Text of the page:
The Tx-Rx separation distance ranged from 6 to 46 m. The Tx antenna was set at a height of 2.5 m near the ceiling to imitate current indoor wireless access points; the Rx was set at a height of 1.5 m (similar to the height of a mobile phone carried by a person). For each Tx and Rx location combination, eight measurements with various AOD and AOA and co- and cross-polarization combinations were measured.21

Measurement Results

Measurement results from the 28 and 73 GHz outdoor and 73 GHz indoor campaigns include directional path loss models, omnidirectional path loss models and direction root mean square (RMS) delay spread characteristics.

Directional path loss values were obtained from individual unique pointing angles for all measurements. Directional path loss models are important,  since  5G systems will use narrow beam directional antennas and will take advantage of beamforming and beam combining technologies.

Close-in free space reference distance path loss at a reference distance d0 is expressed by the following equation:

Math 1

where N is the best fit minimum mean square error (MMSE) path loss exponent (PLE), and Xσ is a zero mean Gaussian random variable with a standard deviation σ in dB, also known as the shadowing factor, caused by large-scale random variations in the channel.3 The PLE is introduced to describe the propagation attenuation caused by the channel.

Figure 6 shows outdoor directional path loss models using a 1 m close-in free space reference distance for 28 and 73 GHz. Red crosses represent the NLOS path loss value measurements, blue triangles represent the best path loss values for a specific Tx-Rx location combination and green circles represent line-of-sight (LOS) path loss. Path loss models are simplified using a d0 of 1 m, as it removes the denominator term seen in Equation 1.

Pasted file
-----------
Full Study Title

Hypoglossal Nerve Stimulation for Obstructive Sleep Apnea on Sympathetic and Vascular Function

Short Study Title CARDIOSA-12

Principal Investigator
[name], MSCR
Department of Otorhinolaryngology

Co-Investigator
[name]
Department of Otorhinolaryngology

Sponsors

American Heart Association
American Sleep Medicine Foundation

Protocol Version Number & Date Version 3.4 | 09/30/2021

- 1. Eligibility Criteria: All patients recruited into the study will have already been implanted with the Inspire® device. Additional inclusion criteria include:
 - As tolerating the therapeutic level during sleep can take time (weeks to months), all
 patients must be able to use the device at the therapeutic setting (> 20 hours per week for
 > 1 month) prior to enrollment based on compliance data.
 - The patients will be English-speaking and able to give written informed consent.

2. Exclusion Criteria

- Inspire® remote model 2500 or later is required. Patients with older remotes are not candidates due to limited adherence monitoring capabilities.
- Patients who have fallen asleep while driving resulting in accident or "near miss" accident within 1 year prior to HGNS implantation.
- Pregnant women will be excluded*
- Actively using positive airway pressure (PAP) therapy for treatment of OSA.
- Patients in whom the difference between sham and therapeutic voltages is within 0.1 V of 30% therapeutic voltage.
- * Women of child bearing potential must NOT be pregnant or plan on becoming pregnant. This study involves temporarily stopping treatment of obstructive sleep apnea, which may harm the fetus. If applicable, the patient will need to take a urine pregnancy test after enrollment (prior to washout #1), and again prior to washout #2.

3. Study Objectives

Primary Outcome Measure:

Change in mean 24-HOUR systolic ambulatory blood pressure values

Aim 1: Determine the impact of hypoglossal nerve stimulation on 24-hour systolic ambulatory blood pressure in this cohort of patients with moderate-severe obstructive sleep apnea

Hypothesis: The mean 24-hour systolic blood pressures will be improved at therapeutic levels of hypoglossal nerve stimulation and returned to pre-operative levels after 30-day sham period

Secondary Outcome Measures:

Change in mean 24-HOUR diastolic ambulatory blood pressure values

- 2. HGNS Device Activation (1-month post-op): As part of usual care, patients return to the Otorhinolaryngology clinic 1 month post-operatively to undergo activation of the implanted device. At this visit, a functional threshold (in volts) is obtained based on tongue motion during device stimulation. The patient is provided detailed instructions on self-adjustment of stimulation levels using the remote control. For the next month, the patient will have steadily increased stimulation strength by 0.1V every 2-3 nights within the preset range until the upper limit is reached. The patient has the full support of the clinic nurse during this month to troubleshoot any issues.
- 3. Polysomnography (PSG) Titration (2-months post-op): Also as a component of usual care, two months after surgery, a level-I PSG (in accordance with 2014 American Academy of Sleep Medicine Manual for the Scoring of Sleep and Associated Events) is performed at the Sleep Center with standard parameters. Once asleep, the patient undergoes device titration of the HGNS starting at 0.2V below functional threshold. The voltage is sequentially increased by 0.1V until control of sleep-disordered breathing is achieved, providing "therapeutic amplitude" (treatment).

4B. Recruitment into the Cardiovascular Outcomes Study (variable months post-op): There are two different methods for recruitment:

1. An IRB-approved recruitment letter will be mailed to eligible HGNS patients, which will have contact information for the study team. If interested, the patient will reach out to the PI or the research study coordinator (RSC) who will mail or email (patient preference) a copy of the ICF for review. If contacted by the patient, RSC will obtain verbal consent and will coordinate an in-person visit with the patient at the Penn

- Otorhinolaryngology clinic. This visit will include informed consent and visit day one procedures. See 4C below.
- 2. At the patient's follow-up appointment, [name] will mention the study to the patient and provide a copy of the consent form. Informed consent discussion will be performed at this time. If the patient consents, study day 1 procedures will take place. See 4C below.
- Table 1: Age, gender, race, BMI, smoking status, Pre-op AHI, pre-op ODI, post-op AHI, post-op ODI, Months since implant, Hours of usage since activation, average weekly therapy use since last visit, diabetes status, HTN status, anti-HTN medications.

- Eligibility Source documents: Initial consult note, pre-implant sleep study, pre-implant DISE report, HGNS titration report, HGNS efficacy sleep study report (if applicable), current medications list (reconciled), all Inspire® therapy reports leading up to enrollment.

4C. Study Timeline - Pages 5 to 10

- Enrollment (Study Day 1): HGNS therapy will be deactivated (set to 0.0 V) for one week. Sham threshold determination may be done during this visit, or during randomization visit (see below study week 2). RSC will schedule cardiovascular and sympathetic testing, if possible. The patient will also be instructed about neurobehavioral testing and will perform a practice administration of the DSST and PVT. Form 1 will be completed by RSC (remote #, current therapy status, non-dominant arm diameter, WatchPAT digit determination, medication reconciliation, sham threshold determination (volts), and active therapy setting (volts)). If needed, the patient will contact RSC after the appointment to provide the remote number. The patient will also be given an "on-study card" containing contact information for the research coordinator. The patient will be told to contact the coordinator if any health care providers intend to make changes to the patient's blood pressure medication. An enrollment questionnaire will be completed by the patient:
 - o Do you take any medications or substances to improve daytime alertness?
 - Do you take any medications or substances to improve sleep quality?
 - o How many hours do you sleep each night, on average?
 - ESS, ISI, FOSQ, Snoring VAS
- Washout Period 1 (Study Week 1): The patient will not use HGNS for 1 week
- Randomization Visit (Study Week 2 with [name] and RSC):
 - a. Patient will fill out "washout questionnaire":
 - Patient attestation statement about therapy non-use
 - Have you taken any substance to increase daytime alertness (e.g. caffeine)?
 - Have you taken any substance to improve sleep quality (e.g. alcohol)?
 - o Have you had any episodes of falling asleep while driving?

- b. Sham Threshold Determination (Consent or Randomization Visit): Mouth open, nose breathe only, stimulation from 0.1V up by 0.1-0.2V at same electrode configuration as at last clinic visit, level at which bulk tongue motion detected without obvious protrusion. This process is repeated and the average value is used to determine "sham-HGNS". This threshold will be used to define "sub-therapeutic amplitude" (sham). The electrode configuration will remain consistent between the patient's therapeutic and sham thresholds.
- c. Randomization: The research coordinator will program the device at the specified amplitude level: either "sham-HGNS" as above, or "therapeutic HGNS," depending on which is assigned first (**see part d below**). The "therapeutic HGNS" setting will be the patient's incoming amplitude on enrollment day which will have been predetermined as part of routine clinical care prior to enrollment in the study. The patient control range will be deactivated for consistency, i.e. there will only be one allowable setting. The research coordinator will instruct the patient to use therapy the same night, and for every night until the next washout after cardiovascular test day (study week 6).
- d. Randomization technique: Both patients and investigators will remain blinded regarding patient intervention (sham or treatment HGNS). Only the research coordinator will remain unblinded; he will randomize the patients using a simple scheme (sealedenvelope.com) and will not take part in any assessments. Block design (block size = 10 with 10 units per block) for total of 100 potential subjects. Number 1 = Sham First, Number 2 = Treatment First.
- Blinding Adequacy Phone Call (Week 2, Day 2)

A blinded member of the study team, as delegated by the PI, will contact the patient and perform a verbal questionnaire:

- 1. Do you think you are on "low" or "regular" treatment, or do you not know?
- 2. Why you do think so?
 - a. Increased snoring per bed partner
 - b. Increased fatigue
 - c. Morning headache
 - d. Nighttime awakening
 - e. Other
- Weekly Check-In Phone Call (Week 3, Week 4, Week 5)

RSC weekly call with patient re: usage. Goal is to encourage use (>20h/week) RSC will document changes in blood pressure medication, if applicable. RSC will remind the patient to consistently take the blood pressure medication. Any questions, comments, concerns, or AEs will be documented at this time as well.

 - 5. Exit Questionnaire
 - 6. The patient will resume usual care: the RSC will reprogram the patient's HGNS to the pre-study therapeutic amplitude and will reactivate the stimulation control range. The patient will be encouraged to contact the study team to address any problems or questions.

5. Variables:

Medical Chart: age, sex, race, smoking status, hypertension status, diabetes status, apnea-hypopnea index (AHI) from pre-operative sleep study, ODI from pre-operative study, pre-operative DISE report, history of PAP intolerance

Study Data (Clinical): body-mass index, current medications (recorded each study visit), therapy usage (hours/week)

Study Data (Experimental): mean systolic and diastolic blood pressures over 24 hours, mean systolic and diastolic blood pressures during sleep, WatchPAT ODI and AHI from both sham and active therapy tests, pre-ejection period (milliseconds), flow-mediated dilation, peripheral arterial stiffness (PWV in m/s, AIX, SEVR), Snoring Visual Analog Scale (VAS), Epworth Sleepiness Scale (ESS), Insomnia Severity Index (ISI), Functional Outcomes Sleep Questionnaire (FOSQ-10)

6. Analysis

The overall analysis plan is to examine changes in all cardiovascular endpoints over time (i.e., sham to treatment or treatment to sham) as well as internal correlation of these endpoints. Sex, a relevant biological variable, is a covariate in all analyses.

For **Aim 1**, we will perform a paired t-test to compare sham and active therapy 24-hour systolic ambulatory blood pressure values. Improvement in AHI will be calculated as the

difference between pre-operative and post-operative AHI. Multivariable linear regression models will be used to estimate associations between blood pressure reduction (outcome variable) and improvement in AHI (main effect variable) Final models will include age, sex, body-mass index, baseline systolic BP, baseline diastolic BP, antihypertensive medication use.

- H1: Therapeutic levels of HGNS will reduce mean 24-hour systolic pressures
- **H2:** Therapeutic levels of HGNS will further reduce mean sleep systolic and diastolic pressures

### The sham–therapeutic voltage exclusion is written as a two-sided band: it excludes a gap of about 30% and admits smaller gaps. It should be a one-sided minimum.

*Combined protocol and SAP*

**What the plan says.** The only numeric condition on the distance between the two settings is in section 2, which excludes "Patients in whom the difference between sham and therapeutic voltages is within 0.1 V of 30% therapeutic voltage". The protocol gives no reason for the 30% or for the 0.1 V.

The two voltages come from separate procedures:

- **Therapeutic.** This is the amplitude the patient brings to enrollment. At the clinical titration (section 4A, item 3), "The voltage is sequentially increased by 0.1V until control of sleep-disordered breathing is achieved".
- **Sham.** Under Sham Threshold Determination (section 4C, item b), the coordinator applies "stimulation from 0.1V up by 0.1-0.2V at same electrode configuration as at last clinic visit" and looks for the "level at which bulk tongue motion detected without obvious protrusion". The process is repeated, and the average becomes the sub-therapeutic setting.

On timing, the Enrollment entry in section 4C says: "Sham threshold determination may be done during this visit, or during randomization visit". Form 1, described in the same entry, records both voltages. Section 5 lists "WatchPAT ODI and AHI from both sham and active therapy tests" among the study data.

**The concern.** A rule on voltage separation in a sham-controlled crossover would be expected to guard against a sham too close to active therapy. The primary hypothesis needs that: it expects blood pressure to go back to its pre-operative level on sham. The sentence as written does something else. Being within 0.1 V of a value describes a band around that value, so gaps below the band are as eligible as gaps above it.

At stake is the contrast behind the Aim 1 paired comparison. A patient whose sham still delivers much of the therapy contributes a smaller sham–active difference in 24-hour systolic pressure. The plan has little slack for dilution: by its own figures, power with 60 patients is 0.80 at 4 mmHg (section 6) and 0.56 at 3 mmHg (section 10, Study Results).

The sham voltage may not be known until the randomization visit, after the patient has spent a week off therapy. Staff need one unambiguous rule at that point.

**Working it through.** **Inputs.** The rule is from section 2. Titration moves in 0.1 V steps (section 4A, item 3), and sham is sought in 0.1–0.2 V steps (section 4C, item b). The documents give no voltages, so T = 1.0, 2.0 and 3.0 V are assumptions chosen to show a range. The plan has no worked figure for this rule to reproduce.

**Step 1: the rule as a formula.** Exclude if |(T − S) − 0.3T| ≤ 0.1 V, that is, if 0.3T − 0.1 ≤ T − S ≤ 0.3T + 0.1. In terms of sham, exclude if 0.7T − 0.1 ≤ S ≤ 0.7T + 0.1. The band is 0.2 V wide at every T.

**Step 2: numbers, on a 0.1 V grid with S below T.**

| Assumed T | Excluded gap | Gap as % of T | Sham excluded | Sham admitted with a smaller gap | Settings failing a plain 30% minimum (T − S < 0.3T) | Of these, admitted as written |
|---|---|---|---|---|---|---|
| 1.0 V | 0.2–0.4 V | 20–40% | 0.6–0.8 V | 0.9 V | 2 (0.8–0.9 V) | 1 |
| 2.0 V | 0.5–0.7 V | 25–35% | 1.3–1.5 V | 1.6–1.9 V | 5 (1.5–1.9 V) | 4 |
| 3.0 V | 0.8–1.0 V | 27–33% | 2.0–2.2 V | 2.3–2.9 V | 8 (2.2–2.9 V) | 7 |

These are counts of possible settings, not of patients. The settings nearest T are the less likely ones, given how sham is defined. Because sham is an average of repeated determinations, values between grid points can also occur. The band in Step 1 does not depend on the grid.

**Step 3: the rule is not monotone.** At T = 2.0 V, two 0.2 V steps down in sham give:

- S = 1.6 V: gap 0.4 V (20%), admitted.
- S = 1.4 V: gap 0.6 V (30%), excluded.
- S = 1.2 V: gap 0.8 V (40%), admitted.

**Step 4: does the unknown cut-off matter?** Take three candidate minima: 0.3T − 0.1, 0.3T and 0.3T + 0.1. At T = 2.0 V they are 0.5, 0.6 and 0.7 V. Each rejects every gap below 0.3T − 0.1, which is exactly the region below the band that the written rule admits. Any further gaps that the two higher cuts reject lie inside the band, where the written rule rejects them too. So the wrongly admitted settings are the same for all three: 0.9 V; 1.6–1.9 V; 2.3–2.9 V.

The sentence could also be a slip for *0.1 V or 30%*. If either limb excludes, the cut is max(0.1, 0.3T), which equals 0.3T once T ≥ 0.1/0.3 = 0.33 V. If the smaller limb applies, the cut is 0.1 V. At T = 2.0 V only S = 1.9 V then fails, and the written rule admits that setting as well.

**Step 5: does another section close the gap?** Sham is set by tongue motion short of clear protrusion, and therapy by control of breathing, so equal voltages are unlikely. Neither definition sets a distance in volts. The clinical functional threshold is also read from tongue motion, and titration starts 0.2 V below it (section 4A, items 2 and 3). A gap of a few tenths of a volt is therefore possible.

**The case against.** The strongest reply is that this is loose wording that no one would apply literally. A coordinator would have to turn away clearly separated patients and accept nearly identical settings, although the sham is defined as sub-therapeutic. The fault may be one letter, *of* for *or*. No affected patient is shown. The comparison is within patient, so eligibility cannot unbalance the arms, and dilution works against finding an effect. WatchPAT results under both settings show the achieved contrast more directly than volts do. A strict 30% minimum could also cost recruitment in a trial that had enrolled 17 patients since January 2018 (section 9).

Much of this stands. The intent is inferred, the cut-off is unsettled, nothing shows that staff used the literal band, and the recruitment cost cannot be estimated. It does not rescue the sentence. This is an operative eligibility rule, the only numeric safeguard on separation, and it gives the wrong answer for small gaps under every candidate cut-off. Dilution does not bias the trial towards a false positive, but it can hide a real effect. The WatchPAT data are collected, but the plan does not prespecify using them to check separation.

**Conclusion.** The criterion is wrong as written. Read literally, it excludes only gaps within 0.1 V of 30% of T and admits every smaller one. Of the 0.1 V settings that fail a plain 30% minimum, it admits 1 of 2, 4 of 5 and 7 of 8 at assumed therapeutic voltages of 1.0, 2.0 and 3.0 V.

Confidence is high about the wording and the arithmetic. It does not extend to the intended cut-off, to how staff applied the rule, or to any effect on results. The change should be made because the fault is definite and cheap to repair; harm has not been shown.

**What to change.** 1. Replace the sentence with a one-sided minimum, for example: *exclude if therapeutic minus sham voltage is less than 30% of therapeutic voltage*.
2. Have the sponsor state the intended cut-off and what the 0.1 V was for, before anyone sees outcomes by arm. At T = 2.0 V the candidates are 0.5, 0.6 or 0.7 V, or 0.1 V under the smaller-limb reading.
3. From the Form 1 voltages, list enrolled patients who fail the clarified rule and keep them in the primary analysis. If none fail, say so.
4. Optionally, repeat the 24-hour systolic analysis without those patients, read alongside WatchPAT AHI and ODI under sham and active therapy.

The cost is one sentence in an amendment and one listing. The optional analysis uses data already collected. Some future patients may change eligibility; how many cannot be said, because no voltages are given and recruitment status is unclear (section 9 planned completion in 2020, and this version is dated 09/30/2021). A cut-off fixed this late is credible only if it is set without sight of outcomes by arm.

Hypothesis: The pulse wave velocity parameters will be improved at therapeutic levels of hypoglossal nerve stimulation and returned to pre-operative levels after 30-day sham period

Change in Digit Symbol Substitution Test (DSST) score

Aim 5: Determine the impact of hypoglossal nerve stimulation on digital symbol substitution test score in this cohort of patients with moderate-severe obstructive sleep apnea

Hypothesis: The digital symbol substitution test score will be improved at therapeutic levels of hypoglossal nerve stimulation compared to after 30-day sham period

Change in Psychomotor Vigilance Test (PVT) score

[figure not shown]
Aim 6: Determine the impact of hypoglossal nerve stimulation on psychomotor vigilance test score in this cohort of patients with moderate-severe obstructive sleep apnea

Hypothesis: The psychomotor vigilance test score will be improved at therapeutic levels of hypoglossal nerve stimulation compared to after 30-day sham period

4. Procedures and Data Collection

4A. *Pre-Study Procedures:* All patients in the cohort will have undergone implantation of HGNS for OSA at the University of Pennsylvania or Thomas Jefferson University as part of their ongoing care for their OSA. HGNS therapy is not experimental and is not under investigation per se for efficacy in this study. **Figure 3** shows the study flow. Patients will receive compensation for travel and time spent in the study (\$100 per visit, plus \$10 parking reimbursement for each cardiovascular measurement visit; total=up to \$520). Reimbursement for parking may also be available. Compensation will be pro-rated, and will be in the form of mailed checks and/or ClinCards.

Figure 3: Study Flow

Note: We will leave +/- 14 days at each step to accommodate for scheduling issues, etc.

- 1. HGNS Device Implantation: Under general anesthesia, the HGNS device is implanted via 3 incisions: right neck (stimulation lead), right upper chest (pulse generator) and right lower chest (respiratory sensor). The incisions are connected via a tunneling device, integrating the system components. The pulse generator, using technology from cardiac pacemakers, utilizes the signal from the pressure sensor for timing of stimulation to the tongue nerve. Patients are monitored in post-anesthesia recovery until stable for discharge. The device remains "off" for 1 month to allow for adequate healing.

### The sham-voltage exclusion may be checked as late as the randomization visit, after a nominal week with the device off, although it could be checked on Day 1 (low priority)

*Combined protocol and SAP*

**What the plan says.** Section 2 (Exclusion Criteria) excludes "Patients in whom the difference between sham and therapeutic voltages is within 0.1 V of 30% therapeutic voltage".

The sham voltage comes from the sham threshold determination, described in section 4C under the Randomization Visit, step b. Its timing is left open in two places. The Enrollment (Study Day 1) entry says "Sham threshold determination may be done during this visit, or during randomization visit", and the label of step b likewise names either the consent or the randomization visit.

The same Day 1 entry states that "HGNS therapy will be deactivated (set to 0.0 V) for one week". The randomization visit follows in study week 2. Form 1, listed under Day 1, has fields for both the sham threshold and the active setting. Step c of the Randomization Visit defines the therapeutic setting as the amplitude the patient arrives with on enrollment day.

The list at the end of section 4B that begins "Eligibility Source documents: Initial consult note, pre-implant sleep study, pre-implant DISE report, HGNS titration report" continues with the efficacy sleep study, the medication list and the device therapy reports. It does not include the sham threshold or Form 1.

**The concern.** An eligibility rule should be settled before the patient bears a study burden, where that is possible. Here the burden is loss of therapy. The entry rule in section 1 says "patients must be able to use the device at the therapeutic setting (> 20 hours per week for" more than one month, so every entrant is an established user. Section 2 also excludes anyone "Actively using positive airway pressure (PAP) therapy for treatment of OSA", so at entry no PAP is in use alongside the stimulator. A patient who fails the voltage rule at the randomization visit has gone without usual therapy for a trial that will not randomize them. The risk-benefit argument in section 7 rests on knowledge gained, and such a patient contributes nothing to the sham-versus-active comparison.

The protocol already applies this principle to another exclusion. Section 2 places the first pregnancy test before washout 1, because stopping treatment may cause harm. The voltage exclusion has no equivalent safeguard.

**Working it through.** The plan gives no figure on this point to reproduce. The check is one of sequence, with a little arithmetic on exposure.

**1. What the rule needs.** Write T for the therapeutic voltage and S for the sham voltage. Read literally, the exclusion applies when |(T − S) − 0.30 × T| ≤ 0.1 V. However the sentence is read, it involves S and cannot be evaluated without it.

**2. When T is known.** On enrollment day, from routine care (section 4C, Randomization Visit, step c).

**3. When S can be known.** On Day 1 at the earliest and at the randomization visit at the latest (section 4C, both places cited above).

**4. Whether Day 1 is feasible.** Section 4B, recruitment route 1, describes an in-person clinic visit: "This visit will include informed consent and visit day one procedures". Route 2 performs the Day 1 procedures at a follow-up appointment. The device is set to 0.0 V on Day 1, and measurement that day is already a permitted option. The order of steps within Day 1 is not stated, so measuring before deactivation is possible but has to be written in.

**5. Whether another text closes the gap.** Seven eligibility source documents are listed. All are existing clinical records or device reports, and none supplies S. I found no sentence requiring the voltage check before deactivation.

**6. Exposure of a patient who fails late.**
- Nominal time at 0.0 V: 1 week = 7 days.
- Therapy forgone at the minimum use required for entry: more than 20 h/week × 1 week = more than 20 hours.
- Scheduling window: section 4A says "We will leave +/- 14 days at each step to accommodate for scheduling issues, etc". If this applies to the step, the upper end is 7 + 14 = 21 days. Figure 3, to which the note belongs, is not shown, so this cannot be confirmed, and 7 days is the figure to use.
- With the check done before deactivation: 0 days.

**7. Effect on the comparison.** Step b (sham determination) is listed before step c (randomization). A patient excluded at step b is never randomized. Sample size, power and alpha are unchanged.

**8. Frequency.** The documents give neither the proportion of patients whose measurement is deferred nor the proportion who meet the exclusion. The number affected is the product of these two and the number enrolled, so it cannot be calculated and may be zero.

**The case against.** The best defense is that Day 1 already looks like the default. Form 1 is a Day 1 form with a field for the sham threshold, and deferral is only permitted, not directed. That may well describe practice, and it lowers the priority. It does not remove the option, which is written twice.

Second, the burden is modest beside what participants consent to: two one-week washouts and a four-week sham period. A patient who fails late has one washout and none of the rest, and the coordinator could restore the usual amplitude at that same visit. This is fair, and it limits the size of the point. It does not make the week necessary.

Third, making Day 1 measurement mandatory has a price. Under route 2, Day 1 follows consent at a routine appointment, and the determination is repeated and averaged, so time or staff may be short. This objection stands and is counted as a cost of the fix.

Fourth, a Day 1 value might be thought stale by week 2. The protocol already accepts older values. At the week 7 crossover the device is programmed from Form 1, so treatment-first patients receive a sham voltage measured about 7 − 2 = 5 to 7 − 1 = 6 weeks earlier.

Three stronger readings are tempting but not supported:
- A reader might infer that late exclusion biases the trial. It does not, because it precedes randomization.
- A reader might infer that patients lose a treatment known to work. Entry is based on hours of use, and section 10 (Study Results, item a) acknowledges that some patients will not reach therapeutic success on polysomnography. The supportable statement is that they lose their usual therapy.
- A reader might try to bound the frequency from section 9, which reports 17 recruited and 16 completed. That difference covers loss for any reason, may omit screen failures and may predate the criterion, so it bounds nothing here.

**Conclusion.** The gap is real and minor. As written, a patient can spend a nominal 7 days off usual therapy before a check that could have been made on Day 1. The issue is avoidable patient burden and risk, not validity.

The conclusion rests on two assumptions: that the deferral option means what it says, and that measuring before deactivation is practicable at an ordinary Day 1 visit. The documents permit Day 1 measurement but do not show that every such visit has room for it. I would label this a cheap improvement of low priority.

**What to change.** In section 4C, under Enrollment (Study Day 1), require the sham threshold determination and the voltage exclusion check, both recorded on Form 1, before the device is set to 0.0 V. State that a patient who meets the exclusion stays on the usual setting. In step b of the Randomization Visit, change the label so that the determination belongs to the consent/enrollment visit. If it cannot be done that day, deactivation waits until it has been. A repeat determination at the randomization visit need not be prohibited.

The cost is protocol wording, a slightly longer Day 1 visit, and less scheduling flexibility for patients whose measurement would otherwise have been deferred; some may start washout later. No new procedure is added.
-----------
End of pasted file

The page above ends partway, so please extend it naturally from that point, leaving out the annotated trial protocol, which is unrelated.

Figure 7

Figure 7 28 GHz and 73 GHz close-in free space reference distance omnidirectional path loss in the outdoor urban environment of New York City, and indoor path loss models. 28 GHz outdoor omnidirectional path loss models (a). 73 GHz outdoor omnidirectional path loss models (b). 73 GHz indoor omnidirectional path loss models with VV and VH antenna polarization (c).

For LOS scenarios, the PLE in outdoor and indoor environments for both 28 and 73 GHz is favorable, close to the theoretical free space path loss (FSPL) of n = 2.

The NLOS measurements also include measurements at LOS environment when the TX and RX antennas are not directly on boresight with each other. For NLOS scenarios, Figure 6a shows a PLE of 4.5 for all locations in 28 GHz outdoor measurements with 24.5 dBi narrow beam co-polarized antennas. Figure 6b shows a PLE of 4.7 for 73 GHz outdoor measurements, and Figure 6c shows a PLE of 5.1 for 73 GHz indoor measurements with co-polarized antennas.

NLOS-best denotes the lowest path loss observed at a unique pointing angle for the directional NLOS channel for each Tx-Rx location combination. Figure 6 shows that the NLOS-best PLE is 3.7 for 28 GHz outdoor and that the NLOS-best PLE is 3.6 and 3.3 for 73 GHz outdoor and indoor measurements, respectively. This improvement in PLE when considering the best NLOS angles is significant and shows the advantage of using beam searching and directional antennas at millimeter wave frequencies. The NLOS path loss experienced large attenuation per decade; however, the use of multiple antenna elements and beamforming and beam combining technologies can significantly decrease the path loss when considering the best possible paths.

The results show that beam combining can significantly reduce the propagation PLE32. PLE for certain Tx and Rx combinations reduces from 4.7 to 3.6 for 73 GHz outdoor scenarios using a 1 m free space reference distance. By coherently combining the four strongest signals from four distinct beams, compared to an arbitrarily pointed single beam, 28 dB of link improvement is achieved, and 10 dB of improvement when compared to a single optimum beam over a 100 m Tx-Rx separation at 73 GHz. For the 28 GHz outdoor measurements, the maximum possible improvement reaches 24 dB. The cross polarization measurements also show the potential for antenna polarization diversity systems in indoor millimeter wave communications systems.21